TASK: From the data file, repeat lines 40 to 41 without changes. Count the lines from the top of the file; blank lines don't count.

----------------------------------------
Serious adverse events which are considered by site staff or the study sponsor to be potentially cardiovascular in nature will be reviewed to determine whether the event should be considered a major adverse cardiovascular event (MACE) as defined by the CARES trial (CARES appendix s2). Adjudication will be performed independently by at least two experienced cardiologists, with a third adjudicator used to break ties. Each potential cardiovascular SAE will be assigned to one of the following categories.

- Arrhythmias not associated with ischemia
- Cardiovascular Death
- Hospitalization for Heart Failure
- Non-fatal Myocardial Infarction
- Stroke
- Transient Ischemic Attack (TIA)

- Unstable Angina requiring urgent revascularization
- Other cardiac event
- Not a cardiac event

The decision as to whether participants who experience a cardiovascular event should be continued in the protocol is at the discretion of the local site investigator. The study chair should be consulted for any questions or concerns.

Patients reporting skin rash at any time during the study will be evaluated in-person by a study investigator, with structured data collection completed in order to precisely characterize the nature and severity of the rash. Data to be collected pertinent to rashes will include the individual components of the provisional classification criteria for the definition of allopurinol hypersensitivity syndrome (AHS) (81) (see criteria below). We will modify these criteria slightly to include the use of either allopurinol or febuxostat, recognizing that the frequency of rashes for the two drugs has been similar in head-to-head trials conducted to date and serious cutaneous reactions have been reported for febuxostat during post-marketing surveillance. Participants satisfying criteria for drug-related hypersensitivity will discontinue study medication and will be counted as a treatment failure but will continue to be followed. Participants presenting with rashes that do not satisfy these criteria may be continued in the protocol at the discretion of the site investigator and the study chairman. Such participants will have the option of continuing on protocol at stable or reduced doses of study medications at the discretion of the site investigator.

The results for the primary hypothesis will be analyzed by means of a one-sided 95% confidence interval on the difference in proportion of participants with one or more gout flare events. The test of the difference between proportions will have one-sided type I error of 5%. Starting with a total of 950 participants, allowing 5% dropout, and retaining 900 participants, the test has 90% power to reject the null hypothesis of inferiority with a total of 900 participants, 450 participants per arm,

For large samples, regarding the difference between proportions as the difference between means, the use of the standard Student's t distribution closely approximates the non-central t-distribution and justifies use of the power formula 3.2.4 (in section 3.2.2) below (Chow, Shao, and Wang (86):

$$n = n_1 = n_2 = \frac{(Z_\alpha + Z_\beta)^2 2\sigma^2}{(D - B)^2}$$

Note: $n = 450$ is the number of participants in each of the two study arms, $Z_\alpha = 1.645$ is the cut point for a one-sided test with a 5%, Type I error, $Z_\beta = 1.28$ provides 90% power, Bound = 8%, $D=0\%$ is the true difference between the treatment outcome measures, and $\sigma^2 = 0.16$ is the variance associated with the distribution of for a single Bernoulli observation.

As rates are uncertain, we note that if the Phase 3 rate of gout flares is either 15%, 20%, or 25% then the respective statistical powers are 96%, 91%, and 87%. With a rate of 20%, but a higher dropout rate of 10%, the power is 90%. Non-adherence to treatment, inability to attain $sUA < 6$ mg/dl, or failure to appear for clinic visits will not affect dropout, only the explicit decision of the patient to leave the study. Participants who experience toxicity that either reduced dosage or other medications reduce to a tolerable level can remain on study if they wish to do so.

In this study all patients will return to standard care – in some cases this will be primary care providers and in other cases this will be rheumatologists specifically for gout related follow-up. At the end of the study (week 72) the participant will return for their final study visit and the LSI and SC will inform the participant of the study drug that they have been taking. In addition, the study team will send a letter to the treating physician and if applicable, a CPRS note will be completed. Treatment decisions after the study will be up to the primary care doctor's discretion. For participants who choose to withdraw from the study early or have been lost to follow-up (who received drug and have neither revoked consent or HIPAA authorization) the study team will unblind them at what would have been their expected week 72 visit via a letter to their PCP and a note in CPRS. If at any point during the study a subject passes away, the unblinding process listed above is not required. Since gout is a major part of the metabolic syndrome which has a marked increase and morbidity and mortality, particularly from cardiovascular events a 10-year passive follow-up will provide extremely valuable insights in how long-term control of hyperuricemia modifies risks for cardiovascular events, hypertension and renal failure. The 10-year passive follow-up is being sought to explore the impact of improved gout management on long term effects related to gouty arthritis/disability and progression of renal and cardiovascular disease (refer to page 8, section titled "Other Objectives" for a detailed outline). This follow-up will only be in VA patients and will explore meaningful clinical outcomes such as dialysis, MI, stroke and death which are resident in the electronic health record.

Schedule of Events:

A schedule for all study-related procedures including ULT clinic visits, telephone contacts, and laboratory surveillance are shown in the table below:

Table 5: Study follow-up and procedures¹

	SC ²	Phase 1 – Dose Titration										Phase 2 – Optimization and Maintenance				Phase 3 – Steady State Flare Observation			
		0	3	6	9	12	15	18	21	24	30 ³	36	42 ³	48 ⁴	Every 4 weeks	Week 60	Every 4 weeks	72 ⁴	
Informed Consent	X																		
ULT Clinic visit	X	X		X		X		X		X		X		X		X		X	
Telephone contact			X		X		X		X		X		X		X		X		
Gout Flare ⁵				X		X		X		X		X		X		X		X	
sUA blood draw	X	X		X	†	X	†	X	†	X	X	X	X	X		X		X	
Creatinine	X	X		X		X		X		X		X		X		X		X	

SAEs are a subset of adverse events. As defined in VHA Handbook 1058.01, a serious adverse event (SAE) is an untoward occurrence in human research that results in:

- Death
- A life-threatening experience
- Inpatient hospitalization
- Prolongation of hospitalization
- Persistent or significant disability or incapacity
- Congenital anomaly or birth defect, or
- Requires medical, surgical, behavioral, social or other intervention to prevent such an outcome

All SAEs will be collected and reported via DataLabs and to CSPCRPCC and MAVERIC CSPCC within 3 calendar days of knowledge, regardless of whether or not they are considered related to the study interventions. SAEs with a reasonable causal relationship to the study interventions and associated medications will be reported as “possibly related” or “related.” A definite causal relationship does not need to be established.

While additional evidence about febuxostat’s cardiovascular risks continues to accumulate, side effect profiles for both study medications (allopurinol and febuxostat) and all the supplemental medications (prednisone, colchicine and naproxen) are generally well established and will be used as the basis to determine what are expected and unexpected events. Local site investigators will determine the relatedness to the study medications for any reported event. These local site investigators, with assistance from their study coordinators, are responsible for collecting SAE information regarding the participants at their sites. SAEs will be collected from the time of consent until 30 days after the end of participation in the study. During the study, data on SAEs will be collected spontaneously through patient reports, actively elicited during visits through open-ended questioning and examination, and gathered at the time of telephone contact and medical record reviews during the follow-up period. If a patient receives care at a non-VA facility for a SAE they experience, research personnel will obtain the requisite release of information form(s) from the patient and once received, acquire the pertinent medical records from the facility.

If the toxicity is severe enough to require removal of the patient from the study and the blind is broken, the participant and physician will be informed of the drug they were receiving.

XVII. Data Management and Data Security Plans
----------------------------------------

If the toxicity is severe enough to require removal of the patient from the study and the blind is broken, the participant and physician will be informed of the drug they were receiving.

XVII. Data Management and Data Security Plans